69. 20 miles per hour
70. 40 miles per hour
71. 80 miles per hour
72. 100 miles per hour
Part C: Polynomial Functions
Given the linear function , evaluate each of the following.
77. Find x when .
78. Find x when .
Given the quadratic function , evaluate each of the following.
Given the cubic function , evaluate each of the following.
The height in feet of a projectile launched vertically from the ground with an initial velocity of 128 feet per second is given by the function , where t is in seconds. Calculate and interpret the following.
Part D: Discussion Board Topics
95. Find and share some graphs of polynomial functions.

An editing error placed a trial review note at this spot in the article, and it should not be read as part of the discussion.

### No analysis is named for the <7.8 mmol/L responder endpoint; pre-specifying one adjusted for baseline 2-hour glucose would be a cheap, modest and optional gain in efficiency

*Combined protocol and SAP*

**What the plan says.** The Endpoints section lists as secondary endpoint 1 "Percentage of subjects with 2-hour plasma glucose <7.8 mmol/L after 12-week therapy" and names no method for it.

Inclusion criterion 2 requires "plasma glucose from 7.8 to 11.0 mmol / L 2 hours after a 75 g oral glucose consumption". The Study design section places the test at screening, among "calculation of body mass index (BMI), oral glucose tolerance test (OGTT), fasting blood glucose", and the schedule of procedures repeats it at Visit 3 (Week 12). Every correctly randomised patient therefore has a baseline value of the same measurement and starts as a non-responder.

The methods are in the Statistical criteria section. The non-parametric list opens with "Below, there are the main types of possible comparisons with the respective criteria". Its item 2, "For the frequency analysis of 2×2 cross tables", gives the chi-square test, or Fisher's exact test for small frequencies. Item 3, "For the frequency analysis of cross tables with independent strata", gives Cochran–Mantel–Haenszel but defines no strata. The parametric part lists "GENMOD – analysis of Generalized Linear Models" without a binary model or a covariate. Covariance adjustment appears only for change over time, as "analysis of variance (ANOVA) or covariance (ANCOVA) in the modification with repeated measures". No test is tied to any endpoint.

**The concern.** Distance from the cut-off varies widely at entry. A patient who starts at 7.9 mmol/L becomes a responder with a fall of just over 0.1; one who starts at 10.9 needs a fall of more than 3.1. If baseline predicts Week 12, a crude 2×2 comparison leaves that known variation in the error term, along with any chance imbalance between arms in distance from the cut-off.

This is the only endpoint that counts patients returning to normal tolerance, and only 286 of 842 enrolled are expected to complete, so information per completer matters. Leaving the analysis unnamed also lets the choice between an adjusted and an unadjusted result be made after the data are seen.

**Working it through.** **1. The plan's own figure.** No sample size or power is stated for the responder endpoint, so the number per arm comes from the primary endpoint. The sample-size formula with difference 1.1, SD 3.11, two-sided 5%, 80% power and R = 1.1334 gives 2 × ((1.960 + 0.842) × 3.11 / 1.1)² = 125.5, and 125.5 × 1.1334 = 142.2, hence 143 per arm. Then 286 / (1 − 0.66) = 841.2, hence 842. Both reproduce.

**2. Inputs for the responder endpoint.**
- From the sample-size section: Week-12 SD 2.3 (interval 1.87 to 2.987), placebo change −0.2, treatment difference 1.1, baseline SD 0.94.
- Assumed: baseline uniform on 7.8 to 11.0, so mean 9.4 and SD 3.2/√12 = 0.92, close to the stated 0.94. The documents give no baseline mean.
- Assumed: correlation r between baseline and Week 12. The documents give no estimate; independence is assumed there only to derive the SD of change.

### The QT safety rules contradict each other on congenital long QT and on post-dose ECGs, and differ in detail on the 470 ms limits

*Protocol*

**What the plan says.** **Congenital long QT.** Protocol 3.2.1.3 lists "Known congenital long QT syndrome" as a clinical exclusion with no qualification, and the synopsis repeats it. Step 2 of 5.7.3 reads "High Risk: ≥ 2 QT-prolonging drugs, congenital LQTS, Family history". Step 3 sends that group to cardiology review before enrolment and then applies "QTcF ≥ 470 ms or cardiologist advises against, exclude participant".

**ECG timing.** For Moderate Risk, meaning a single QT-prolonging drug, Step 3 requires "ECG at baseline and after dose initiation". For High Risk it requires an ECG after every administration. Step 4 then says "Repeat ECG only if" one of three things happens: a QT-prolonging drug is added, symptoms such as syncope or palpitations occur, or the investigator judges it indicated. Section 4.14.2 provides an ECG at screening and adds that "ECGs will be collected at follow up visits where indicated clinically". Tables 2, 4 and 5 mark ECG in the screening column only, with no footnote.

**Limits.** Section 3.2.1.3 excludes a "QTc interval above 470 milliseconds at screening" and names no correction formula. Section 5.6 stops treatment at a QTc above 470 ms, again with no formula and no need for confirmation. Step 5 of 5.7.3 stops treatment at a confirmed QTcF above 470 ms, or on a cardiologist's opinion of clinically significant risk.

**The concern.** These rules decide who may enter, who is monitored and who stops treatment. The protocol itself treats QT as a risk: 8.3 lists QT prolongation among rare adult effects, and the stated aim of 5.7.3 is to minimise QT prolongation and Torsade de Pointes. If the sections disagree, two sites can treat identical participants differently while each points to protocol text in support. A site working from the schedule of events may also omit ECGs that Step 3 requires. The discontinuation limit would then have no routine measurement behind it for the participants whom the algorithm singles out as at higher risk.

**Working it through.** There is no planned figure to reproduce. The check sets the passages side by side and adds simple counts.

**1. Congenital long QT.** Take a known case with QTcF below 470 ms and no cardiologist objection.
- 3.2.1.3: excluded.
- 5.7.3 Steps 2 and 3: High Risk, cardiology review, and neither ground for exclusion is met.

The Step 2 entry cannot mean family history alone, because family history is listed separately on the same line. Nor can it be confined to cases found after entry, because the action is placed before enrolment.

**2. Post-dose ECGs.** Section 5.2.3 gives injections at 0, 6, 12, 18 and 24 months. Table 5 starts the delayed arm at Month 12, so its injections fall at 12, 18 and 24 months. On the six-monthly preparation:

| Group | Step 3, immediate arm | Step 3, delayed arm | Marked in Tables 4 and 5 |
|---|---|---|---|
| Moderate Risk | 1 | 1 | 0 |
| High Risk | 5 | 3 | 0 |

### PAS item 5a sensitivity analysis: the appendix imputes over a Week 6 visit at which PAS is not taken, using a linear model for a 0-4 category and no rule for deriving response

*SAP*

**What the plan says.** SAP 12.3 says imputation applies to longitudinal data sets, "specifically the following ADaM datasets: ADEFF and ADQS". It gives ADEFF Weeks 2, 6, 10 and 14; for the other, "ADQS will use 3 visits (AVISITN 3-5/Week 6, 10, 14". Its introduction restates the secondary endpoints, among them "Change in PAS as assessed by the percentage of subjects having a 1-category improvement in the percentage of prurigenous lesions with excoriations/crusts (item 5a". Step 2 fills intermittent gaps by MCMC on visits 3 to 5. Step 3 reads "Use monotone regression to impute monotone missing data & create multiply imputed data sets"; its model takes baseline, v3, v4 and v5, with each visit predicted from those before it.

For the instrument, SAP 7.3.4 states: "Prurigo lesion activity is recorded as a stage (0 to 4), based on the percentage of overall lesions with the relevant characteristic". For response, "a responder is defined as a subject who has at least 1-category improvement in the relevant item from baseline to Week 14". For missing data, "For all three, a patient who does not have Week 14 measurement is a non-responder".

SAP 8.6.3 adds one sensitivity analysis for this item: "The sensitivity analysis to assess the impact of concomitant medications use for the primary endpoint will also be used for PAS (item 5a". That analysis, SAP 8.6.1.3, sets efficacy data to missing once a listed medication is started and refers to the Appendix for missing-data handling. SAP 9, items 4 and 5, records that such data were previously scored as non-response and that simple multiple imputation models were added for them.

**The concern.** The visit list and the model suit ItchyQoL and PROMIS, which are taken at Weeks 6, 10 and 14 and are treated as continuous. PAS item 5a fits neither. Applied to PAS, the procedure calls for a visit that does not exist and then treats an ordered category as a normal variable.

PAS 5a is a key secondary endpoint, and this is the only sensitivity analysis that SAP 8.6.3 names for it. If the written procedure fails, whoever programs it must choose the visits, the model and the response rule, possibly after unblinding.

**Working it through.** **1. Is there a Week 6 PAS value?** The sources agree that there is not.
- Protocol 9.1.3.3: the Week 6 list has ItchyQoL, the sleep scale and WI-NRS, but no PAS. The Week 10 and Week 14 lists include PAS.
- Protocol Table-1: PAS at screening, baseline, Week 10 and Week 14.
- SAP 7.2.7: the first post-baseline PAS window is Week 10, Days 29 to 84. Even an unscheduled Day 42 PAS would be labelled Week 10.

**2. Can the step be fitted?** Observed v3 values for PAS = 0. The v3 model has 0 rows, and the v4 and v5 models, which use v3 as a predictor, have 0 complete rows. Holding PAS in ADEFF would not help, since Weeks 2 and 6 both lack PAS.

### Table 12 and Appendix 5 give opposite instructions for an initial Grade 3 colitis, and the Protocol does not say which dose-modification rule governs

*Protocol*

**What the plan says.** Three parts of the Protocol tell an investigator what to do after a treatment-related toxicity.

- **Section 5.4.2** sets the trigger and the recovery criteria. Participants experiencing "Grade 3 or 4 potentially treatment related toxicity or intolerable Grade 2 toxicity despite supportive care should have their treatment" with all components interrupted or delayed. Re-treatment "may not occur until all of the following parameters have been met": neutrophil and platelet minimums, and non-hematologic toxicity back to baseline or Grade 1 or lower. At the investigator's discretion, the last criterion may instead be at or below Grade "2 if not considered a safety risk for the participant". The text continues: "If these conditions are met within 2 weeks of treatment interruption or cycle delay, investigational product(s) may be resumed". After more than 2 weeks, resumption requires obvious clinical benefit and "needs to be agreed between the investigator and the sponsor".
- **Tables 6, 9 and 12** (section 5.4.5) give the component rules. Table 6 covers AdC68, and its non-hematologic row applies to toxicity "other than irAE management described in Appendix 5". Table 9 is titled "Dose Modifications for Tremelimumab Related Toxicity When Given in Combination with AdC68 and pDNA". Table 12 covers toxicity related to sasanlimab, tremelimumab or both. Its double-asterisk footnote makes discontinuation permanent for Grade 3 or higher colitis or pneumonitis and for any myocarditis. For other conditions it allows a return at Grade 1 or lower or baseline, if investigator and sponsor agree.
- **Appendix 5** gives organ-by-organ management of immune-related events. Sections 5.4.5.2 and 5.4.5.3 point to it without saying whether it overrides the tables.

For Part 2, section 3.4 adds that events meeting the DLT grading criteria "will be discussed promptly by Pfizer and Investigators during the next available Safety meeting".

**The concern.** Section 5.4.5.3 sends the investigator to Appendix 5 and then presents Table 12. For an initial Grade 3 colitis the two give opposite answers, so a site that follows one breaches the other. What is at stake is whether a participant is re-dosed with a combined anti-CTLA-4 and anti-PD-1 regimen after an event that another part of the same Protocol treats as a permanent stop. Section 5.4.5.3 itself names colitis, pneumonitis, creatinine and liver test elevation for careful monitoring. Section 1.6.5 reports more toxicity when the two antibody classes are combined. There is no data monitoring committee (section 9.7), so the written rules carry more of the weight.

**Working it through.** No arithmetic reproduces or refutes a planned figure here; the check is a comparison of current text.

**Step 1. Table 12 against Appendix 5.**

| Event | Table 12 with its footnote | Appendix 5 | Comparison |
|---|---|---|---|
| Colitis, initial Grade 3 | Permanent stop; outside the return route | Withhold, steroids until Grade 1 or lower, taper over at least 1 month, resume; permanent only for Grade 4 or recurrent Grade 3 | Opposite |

96. Explain how to convert feet per second into miles per hour.
97. Find and share the names of fourth-degree, fifth-degree, and higher polynomials.
7: Binomial; degree 3
9: Trinomial; degree 5
11: Monomial; degree 5
13: Trinomial; degree 3
15: Trinomial; degree 5
17: Binomial; degree 1
19: Not a polynomial
21: Monomial; degree 0
23: Trinomial; degree 6
25: Monomial; degree 6
27: Binomial; degree 2
29: Polynomial; degree 14
61: 36π cubic centimeters
63: π/6 cubic feet
65: 0.014 cubic inches
|t = 0 seconds||h = 0 feet|
|t = 1 second||h = 48 feet|
|t = 2 seconds||h = 64 feet|
|t = 3 seconds||h = 48 feet|
|t = 4 seconds||h = 0 feet|
69: 21.5 feet
71: 321.5 feet
87: The projectile is launched from the ground.
89: The projectile is 112 feet above the ground 1 second after launch.
91: The projectile is 256 feet above the ground 4 seconds after launch.
93: The projectile is 112 feet above the ground 7 seconds after launch.